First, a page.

Why bless the Sun on the wrong date?

Although we celebrate our festivals according to a lunar year, our Sages recognized that it had to be adjusted from time to time to the solar cycle.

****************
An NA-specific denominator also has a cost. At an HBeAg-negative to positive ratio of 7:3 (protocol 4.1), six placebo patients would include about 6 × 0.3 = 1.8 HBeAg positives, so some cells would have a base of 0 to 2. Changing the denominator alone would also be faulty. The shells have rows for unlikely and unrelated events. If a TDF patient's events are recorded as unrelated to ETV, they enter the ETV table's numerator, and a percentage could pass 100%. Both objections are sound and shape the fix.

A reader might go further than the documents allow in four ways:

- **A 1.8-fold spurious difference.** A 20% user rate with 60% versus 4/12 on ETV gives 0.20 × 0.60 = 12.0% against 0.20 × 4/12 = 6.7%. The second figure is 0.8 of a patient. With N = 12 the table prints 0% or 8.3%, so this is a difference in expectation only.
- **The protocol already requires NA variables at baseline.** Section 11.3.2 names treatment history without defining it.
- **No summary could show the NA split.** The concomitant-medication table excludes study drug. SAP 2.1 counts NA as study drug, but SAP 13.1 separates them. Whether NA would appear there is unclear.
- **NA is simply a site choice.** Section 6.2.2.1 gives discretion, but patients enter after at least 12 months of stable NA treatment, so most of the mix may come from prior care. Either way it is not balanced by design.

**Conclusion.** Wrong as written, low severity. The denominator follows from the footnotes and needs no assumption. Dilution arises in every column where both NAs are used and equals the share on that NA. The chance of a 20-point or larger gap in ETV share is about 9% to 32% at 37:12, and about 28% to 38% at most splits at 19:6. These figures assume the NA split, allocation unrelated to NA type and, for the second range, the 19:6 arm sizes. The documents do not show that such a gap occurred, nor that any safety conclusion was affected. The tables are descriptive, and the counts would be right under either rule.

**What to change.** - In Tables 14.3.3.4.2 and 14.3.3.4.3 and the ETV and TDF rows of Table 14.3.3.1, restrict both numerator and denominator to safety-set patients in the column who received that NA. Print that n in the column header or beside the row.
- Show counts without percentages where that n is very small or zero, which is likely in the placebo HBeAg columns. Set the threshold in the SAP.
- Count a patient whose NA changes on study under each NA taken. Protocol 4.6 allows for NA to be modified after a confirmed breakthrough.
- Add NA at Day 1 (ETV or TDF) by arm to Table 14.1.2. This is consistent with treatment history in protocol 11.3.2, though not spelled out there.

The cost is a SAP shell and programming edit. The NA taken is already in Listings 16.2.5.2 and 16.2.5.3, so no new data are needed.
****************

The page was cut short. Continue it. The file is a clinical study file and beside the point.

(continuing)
The ancient Egyptians blessed the sun every morning, and the reason was simple. Orthodox Jews bless the sun every 28 years, and the reason is complex. The Egyptians worshiped the Sun. We do not, but we want to bless it when it returns to the date and the position in the sky in which it was thought to have first appeared at the Creation. In time that was on the fourth day of the first week of the world, and in space it was at the Equinox of the Spring, when the day and the night are of equal length. Although we celebrate our festivals according to a lunar year, our Sages recognized that it had to be adjusted from time to time to the solar cycle, and they calculated in the late fourth century CE that the lunar year was 354 days, and the solar one 3651/4. Every solar year was 11/4 days longer than a full number of weeks, and in 28 years that would add up to 35 days, a full number of five weeks. Thus, one could see the sun again every 28 years on the fourth day of the week, in the position it was presumed to have occupied at Ma'aseh Bereishit, or Creation. The Spring equinox is equivalent in the Hebrew calendar to the tekufa of Nisan, literally the "turning" of the spring month, which will occur this year between April 7 and 8, or the Hebrew date of Nisan 14, 5769. As we can really only bless the Sun when it is visible, the ceremony will therefore take place this secular year of 2009 on the morning of Wednesday April 8, the eve of Pessah. That is exactly 28 solar years since the last Blessing on Wednesday, April 8, 1981, or Nisan 4, 5741 on the Hebrew calendar. So now on April 8 this year we shall gather outside the synagogue, face the rising Sun, recite Psalm 148 ("Praise the Lord from the Heavens"), and bless the Lord, King of the Universe, Maker of the work of Creation. Now the Egyptians got it right, every day of every year; they could hardly fail, since Egypt has little cloud and less rain. But our date is more problematic - in fact, it is patently wrong. As it was wrong 28 years ago, when I recall that this was pointed out at the ceremony in Golders Green and in Cricklewood, London, but no rabbinic or halachic authority has cared to correct it, in spite of having 28 years to do so. As a result, this year we are conducting the ceremony again on the wrong date. Why wrong? Because the solar equinox is not on April 7 or 8, but each year on March 21 or 22. This means that the Tekufa of Nisan is 18 days later than the correct astronomical date, which is a fact of Nature, a matter of God's Creation. How has this discrepancy arisen? The calculation of the solar year as 3651/4 days is an approximation, a pretty good one, but one that is a little bit more than 11 minutes too long. So that by now the accumulated over-run, after nearly 2,000 years, amounts to some 17 or 18 days. We say 2,000 years because the Hebrew calendar, although calculated in the fourth century CE, followed the lead of the Roman or Julian calendar, which was fixed by order of Julius Caesar in 45 BCE, when his astronomers assured him it would be accurate for ever. But they were wrong, and pope Gregory XIII admitted that in 1582, when he ordered 10 days to be excised from the year to make the correction. Unfortunately, we Hebrews did not follow the pope and stuck to Julian, through thick and thin. Thus that 10-day discrepancy has now grown to 17 or 18 days. The Hebrew calendar is a very complicated one and has stood the test of time rather well. It is carefully calculated to avoid Pessah starting on a Monday and Yom Kippur falling unsuitably on a Friday. The intricacies of the calendar are due to the guidance of the Patriarch Hillel II, in 358 or 359 CE, and based on the initial calculations of the Babylonian sage, Mar Shamuel (Third Century CE), who claimed to know his way around the heavens as well as he did the streets of his home town of Nehardea (rumored to be today's Falujja). It was an older contemporary of Hillel II, the Babylonian teacher Abbaye, who died in 338 CE, who had laid down that the Blessing of the Sun should be held every 28 years on the fourth day of the week, at the Tekufa of Nisan (the Spring Equinox) at the first hour of the previous night, but delayed until the sun appeared in the sky the following morning. With the considerable weight of all these famous authorities behind it, our present-day rabbis are unwilling to make any changes, they are indeed, as they say, unable to make any changes. This is a great shame as we are finding that the halachic decisions concerning the Blessing of the Sun are quite out of step with the realities of the heavens. It is not a question of Religion versus Science, it is Text versus Nature itself, and surely, the rabbis should argue, it is God Himself who created Nature. So how can we dare to make a blessing that goes against the facts of Nature, even if it is ordained by the great sages of the past? The collective forces of Shamuel, Abbaye and Hillel II are impressive, but they are after all miderabbanan, that is, the rabbinic opinions of the sages, and not midaraita, the word of the Torah itself, as is the Creation of the Sun. Surely a way can be found to make the correction which would bring the Blessing of the Sun back into line with the astronomical nature of that great luminary. From the point of view of the ultra-Orthodox, the danger of making such a correction is that it would appear to undermine the other opinions of the rabbis. And any tampering with the Hebrew calendar, which is still working well, will open up a real can of worms, if one may be excused for using such an expression about the Halacha. One should perhaps remember that the matter of the calendar, such as the dates of the festivals, was at the core of the disputes between the Pharisees and the Sadducees, who differed on the date of Shavuot (Pentecost), and between the High Priests and the Qumran Sect, who differed on the dates of all the festivals. It was even at the heart of the famous dispute between Rabbi Yehoshua and Rabban Gamliel, on the date of Yom Kippur at the assembly in Yavne, shortly after the destruction of the Second Temple. That was when Rabban Gamliel had to put his foot down and assert that he, as the Nasi (community head) was the arbiter of the calendar, and so Rabbi Yehoshua had to back down. Here, however, the situation is different, we are facing the deterioration of the Hebrew calendar, which is proceeding ever further beyond the facts of Nature. Now it is 18 days out of sync and it will get progressively further and further ahead of the astronomical truth. In fact, within a few hundred years we shall find that Pessah is no longer within the solar month of Spring, and then we shall be infringing the Torah rule to "Observe the month of Spring, and keep the Passover" (Deuteronomy 16:1) and that will be a serious fault. Our haredi friends tell me not to worry - that cannot happen before the Hebrew year 6,000 (231 years from now), before which the Messiah is bound to arrive. He will sort out these problems, plus many others. Maybe, but such promises have been made before, and to little avail. I think that we humans should do what we can to correct our calendar in line with Nature and surely, with the right dose of goodwill, an assembly of rabbis can achieve that. For, if they cannot bring the calendar back in line with the true Creation of God, what incentive is there for us to follow them in other matters? The writer is a senior fellow of the W.F. Albright Institute of Archaeological Research in Jerusalem